Designing an Effective Hydrogeology Course
1. Set goals
Explore example learning goals for Hydrogeology from your colleagues. Learn more about setting effective course goals from the Course Design Tutorial. Browse course descriptions and syllabi to understand the range of petrology courses currently offered.
2. Consider assessment options
Aligning your assessment strategies with the goals of your course is an essential part of the design process. You can learn more about assessment in the section about Assessing Student Learning in the Course Design Tutorial and through our module on Observing and Assessing Student Learning.
3. Select pedagogies and specific teaching activities
The pedagogic techniques highlighted below can provide inspiration as you consider various approaches that will help you achieve your course goals. The resource collections are organized to provide a rich set of materials to draw from in constructing the specific set of learning experiences you want for your students. Finally, explore the more in-depth information and ideas available in special topics.
Selected Pedagogical Approaches
Hydrogeology courses help students build a variety of skills and critical thinking abilities. In addition to those listed below, a selection of applicable pedagogies can be found in the Teaching Methods area.
- Teaching Hydrogeology in the Field: A number of workshop presenters and participants have shared their expertise in teaching with and through field work. Here, you can benefit from their experiences and learn from their presentations and teaching activities. You can also find safety resources and links to published guides and databases.
Once you've identified the core learning goals for your course, you can use them to focus your search for relevant materials in our resource collections. The materials listed below reflect the contributions of faculty members from across the country.
- Course descriptions and syllabi including learning goals and supporting information. Also, a 2012 study of published literature and survey results found 15 topics that most hydrogeologists consider essential in an undergraduate hydrogeology course.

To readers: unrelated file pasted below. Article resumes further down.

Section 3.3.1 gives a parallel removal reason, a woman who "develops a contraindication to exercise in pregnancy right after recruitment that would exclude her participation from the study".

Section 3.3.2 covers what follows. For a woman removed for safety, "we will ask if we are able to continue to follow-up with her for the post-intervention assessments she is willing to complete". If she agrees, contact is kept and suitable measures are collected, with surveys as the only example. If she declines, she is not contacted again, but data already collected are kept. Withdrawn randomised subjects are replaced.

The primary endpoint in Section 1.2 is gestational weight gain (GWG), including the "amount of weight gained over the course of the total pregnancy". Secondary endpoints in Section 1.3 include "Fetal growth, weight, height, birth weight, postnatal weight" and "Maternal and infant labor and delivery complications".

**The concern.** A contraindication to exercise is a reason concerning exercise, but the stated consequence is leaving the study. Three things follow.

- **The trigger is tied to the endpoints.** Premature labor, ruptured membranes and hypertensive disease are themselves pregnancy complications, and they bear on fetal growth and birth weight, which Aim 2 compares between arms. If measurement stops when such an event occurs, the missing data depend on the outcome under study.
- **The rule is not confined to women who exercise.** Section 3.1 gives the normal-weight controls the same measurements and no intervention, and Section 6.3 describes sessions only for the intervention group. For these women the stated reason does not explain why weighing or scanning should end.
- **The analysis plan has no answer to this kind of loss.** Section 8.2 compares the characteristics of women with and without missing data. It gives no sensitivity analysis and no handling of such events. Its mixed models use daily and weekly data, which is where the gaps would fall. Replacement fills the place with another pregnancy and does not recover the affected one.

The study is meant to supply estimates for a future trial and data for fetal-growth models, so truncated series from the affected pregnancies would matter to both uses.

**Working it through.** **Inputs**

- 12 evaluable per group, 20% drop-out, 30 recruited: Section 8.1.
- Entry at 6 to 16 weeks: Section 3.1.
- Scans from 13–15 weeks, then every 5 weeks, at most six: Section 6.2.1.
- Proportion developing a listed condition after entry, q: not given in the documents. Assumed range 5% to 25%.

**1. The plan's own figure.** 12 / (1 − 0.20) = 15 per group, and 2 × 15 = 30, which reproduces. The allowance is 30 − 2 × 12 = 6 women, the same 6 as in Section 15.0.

- Teaching activites for class and lab as well as out-of-class activities and projects. Hydrogeology analogies useful for conveying hydrogeology concepts to students.
- Visualizations that can be useful in teaching about hydrogeology.
- Selected readings accessible to undergraduate hydrogeology students.
- Additional resources: Useful websites and resources recommended by faculty who teach about hydrogeology.
- Ideas for inexpensive but effective hydrogeology demonstrations to use in the lab or classroom. These ideas were generated during the 2005 workshop Teaching Hydrogeology in the 21st Century.
- Analytical Geochemical Instrument Registry: From the Petrology module, this registry provides faculty with a place to share information about analytical geochemical instruments such as SEM, ICP-MS, x-ray diffraction and more. If you would like to share access to the equipment at your institution, or if you would like to find access to instruments at other institutions, this is a great resource for you.
Workshops and Events
- 2013 Teaching Hydrogeology, Soils, and Low-T Geochemistry in the 21st Century: This workshop will bring together faculty who teach courses in hydrogeology, soils, low-T geochemistry, biogeochemistry, and upper level environmental geoscience to address questions of how to teach these disciplines most effectively at the undergraduate level.
- 2005 Teaching Hydrogeology in the 21st Century workshop: During the summer of 2005, 70 hydrogeologists from around the country met for a week-long workshop to explore best practices in teaching hydrogeology. Download handouts and supporting materials from workshop presentations and discussions or view the workshop program.
Contribute materials such as course descriptions, teaching activities, visualizations, and references to help build our resource collections.
Working groups in key areas of hydrogeology were established at the summer 2005 workshop. Working groups were tasked with collecting and developing new materials for teaching hydrogeology. If you would like to join a working group, please contact Barbara Tewksbury at Hamilton College (firstname.lastname@example.org).
Join our Hydrogeology email list to take part in discussions with colleagues who teach hydrogeology and to read past discussions.